Diversification in multi-asset portfolios also extends beyond simple asset class exposures. Within equities, for example, we can create positions across a broad range of investment styles to help deliver more balanced outcomes for investors.
Traditional diversification tactics won’t necessarily do the job. For example, rebalancing across a wider range of stocks isn’t a complete solution to address style bias in an equity segment of a sustainable portfolio. A sustainable multi-asset approach must be more nuanced because there are more issues to consider. Specifically, while aiming for lower volatility, it’s crucial to maintain both robust long-term return potential and strong sustainability credentials. And security selection across a wider mix of names must be driven by high quality fundamental and quantitative research to support both performance and sustainability alignment.
Correcting Biases in Sustainable Approaches
Finding companies with strong sustainability credentials requires a clear roadmap. We believe that the UN Sustainable Development Goals (SDGs), which are backing projects worth between US$5 trillion and US$7 trillion per year through 2030, provides a good framework for sustainable investors.
When constructed with a disciplined stock-selection approach, active equity portfolios that are aligned with the SDGs can capture strong long-term return potential. But they often have an intrinsic style bias toward growth stocks, according to Morningstar data. Growth stocks are more sensitive to changes in interest rates than other types of stocks. This is less of a problem in falling or low-interest-rate environments, or for investors with longer investment horizons or higher risk tolerance. But this year, rising rates have disproportionately hurt the performance of many sustainable equity funds.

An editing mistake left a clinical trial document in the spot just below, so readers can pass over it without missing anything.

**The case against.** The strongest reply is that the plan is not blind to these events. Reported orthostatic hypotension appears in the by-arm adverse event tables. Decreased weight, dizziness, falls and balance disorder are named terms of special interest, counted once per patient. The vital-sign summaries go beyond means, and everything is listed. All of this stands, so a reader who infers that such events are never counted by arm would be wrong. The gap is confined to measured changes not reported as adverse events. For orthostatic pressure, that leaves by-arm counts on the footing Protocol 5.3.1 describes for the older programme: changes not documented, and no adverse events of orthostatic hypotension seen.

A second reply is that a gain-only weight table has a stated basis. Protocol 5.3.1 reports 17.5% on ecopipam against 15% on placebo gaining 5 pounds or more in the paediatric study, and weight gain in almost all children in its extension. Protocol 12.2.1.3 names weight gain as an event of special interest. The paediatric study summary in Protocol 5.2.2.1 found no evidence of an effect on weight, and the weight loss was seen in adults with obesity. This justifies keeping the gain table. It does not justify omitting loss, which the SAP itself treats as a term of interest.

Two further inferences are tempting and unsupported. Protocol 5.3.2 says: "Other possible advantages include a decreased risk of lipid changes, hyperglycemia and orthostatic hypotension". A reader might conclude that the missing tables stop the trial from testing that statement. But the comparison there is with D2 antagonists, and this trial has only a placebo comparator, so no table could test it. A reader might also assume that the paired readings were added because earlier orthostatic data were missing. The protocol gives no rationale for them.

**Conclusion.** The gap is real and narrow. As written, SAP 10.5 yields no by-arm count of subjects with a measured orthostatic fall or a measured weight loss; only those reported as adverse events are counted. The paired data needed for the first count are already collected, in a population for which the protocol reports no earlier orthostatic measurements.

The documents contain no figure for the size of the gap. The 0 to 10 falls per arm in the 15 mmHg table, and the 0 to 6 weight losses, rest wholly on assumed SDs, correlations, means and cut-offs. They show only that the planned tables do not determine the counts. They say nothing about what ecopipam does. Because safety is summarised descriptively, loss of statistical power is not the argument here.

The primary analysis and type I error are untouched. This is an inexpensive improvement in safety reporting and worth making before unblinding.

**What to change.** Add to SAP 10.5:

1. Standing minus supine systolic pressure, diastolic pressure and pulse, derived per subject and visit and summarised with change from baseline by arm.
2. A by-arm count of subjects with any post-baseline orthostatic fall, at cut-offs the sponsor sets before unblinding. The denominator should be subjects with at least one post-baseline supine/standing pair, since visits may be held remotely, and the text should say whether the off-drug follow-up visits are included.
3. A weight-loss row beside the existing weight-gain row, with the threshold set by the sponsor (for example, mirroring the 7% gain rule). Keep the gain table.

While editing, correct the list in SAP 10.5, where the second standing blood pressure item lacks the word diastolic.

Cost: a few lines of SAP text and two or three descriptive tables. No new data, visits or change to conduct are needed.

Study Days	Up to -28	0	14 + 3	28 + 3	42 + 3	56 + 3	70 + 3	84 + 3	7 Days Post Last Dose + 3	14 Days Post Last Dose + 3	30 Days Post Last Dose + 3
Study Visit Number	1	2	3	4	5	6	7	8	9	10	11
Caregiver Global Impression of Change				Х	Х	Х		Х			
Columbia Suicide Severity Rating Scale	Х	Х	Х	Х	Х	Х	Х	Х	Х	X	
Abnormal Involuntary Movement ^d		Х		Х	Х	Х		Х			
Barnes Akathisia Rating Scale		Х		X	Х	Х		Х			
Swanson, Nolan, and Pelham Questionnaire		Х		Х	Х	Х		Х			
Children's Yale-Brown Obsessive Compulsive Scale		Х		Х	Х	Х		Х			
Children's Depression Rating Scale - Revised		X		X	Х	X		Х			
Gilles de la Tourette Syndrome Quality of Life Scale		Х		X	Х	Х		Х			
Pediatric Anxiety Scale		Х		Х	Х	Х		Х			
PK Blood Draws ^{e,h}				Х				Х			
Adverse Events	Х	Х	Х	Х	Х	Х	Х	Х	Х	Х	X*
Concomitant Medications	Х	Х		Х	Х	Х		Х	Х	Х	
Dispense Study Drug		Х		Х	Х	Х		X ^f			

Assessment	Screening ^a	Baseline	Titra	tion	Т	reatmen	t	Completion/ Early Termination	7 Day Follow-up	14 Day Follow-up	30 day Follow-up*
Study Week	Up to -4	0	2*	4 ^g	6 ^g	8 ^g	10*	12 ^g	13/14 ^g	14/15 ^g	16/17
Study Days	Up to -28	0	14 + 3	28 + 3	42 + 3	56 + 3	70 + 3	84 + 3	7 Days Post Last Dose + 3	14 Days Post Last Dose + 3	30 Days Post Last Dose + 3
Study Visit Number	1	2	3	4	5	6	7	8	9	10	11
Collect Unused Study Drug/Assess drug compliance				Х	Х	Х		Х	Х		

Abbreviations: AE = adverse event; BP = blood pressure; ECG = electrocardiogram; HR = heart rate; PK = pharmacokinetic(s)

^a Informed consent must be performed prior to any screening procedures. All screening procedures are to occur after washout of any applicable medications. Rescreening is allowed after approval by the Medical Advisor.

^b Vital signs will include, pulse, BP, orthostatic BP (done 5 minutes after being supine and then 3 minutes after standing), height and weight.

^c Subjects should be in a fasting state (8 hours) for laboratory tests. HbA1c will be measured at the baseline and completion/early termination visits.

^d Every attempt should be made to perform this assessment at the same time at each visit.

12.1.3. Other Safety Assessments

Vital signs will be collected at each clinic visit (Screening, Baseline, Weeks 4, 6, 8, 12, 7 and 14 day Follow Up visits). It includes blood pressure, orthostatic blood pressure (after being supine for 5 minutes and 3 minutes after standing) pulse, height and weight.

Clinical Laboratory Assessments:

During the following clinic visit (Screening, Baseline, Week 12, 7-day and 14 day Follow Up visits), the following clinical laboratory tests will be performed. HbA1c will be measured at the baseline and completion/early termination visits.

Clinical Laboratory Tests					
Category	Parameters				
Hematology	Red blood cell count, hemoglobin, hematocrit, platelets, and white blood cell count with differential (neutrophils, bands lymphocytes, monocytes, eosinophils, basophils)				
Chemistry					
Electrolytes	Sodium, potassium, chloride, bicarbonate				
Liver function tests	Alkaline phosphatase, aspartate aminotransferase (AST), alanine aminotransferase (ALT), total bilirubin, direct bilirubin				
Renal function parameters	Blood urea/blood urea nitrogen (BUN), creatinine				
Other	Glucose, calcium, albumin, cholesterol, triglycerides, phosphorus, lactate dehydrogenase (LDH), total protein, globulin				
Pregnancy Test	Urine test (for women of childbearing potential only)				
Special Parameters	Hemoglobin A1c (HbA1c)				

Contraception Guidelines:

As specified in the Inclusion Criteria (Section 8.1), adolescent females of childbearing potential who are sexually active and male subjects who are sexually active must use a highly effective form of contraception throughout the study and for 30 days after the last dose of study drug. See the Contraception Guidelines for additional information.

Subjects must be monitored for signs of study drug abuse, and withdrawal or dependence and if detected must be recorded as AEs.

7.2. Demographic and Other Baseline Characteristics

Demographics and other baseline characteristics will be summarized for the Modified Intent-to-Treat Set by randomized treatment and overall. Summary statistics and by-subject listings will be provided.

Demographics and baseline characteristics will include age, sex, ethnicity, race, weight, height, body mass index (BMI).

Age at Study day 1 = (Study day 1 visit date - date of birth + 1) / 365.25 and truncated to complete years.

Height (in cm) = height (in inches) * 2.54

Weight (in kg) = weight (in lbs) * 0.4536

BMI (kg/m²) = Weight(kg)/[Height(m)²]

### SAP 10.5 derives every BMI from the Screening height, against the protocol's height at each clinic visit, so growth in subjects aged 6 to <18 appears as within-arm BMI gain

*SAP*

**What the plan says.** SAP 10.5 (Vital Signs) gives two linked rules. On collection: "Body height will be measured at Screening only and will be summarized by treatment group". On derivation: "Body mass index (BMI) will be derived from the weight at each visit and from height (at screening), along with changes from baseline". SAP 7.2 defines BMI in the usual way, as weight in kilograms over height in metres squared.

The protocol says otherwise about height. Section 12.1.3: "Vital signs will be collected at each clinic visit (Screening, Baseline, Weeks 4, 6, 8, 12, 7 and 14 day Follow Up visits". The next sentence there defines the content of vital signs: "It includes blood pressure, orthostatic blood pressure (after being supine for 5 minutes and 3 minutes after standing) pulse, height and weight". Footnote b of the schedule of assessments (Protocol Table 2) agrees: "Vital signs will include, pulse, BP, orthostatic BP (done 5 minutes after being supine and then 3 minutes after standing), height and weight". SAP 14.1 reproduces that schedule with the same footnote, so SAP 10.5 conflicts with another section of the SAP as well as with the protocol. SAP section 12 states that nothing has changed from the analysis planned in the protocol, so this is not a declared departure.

For investors seeking more balanced exposure to sustainability opportunities, we believe a two-stage approach for the global equity component of a multi-asset strategy can be effective. First allocate to a concentrated, high quality sustainable equity growth portfolio. Then, allocate to a custom completion portfolio to balance the first and create a less growth-biased total equity mix.
Sourcing a complementary active equity strategy that focuses on mature, high quality companies with lower volatility characteristics, can help counter some common biases in sustainable equity portfolios. And by integrating a uniform and strict sustainability framework, it’s possible to create a less volatile and more balanced global equity allocation. We believe this approach can generate similar returns to a standard global equity growth portfolio—but with much less volatility.
Choosing the Right Approach